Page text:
The Complete Blintz Part 3: Blintz Story Telling

Edited by Jane Rosemarin

Is the blintz too simple to spin a story around?

Certainly not. In 1934, Clausen, Rasmussen and Rasmussen1 named each step as they explained the blintz. (Find more information about this book at the end of the article.)

As I read their explanation of the blintz and their names for the steps, the first snow of winter was falling outside. All this blended together and inspired me to tell the story below. As always with storytelling, you may further elaborate with all the bells and whistles you like.

The Leaf in the Garden

An origami story spun over the blintz base, which is the result of simply folding the four corners of the paper to the center.

“One late winter day, I was relaxing while it was snowing.
I was sitting inside, reading an old BOOK.

“The dust made me sneeze, so I found my HANDKERCHIEF.

“I looked at the snowy GARDEN and went out to shovel the paths.”

“I saw something in the center. It was a LEAF. Spring might yet come!”

“I hurried back into the HOUSE.

“There I went to find an ENVELOPE to send to my mom and dad.”

“I wrote them about the snow, the joy and the leaf.
Finally, I closed the envelope and put it in the MAIL.

(The blintz is complete.)

Notes on the “Textbook on Danish School Crafts” and Its Instructions for the Salt Cellar

The book has four main sections. The first is an introduction about culture. It covers Aksel Mikkelsen (a main actor in Danish school pedagogy, 1849-1929), Friedrich Fröbel, Jean-Jacques Rousseau and other child development philosophers; children; correct working posture; and an amazing amount about sand, including a photo of a sandman, who drove around the city with a wagon full of sand.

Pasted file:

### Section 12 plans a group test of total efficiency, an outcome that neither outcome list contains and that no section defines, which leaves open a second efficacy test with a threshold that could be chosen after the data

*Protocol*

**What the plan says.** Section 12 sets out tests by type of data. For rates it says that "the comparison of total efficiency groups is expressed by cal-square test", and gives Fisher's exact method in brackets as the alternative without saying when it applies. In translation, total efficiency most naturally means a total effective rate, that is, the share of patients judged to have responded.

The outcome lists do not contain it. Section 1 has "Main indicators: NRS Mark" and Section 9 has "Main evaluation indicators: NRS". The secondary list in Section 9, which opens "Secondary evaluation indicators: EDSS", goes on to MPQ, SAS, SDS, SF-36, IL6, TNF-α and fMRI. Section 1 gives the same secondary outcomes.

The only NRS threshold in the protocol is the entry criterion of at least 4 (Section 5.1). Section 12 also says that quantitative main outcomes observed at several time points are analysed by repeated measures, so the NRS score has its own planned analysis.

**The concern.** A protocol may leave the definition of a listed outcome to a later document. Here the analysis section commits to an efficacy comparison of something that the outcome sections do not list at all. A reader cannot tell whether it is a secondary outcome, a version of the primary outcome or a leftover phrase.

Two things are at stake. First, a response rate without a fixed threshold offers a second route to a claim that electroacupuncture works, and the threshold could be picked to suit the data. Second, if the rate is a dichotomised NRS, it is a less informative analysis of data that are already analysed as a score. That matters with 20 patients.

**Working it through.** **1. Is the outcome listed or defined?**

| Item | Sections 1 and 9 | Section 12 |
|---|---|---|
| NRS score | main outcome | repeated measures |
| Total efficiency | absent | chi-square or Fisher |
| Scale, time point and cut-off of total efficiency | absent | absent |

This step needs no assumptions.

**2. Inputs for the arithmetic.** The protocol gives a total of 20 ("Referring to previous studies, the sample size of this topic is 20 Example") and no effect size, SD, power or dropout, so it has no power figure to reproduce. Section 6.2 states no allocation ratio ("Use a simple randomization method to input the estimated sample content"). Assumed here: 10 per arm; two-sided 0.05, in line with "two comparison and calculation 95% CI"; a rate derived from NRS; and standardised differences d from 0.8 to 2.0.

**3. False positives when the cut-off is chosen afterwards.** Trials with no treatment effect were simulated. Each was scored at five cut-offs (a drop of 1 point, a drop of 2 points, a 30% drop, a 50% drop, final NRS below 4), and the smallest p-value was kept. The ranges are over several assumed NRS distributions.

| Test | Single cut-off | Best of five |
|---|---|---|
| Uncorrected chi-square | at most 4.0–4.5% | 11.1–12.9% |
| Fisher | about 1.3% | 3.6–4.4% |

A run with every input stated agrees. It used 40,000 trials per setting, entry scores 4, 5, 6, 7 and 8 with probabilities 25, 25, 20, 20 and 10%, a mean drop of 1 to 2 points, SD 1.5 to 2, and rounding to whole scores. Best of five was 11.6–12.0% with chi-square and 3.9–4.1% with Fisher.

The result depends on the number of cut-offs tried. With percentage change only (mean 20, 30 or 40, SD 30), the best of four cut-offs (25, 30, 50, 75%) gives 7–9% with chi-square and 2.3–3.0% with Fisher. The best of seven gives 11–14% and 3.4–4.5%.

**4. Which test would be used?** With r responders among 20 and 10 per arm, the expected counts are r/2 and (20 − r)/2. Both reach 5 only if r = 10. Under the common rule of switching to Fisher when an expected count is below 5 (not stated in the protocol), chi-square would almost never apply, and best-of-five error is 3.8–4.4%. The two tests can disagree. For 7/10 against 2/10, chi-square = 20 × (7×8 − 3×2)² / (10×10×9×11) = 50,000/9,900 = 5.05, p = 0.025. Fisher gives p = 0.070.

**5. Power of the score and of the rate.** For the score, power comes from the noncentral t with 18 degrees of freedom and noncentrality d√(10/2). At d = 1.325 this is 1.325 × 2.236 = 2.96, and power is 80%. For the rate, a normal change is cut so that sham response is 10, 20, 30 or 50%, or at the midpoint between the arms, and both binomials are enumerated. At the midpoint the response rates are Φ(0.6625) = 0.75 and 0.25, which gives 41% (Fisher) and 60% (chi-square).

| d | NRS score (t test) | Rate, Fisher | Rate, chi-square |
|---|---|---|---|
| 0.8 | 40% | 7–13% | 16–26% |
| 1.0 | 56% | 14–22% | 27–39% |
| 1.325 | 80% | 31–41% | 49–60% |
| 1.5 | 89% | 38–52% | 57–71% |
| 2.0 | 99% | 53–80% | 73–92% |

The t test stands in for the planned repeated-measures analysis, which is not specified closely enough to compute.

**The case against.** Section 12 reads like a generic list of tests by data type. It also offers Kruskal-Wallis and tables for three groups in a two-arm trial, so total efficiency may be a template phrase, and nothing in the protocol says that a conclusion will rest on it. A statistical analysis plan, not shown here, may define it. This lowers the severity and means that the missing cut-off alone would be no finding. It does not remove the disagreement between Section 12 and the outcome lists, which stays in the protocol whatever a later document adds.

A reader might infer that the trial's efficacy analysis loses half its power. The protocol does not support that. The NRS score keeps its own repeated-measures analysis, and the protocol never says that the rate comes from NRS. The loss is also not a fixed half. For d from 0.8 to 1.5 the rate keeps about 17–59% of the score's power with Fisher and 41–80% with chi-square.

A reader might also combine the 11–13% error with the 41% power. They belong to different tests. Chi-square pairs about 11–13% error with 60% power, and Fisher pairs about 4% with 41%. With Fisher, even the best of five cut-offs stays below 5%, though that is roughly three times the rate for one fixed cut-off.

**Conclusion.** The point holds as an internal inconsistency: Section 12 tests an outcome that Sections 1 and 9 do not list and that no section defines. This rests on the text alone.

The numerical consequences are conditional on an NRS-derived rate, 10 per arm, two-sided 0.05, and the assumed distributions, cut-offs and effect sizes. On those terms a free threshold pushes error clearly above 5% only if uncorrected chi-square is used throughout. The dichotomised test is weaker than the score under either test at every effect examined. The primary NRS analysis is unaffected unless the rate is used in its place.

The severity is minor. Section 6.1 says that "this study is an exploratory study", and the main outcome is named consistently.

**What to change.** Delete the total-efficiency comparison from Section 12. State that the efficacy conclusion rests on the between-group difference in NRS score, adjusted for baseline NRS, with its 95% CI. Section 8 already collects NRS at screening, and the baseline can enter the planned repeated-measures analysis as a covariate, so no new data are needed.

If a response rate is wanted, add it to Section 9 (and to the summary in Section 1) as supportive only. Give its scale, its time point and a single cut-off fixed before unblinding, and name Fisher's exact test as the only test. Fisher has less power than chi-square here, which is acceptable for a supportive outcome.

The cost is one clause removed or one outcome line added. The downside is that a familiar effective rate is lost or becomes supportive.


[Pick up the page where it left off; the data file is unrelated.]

The three central sections cover the crafts of clay, paper and string. An additional two small sections concern bast-fiber and wicker weaving.

We are mostly interested in the largest section, the 146-page papercraft section, of which a whopping 83 pages are about paper folding. Meticulous drawings, photos and step-by-step instructions show us how to fold the models. Likewise, the best paper is suggested. Unfortunately, the layout is not really pedagogical, and the detail level is uneven. See, for example, the instructions for folding a salt cellar below. The drawings are OK, even if they do not conform to modern symbol standards. But they are not attached to the text, and the next steps are reduced to a single picture (Fig. 159) — where the reader must realize that it shows a back view of the second blintz — and a photo of the finished model.

How to fold a saltcellar. From the ”Textbook on Danish School Crafts,” 1934.

Endnote

1. G. F. Krog Clausen, Th. Rasmussen and R. C. Rasmussen, Lærebog i dansk Skolesløjd. Smaasløjdsystemet til Brug ved Undervisning og Selvarbejde (Textbook on Danish School Crafts. The Small Crafts System for Use at Teaching and Self Practice. With 714 Informative Text Images), (Copenhagen, Dansk Sløjdlærerskole [Danish School of Teaching Crafts], 1934). [back]

Other Articles in This Series

“The Complete Blintz Part 1: The Yakko”
“The Complete Blintz Part 2: History of the Blintz”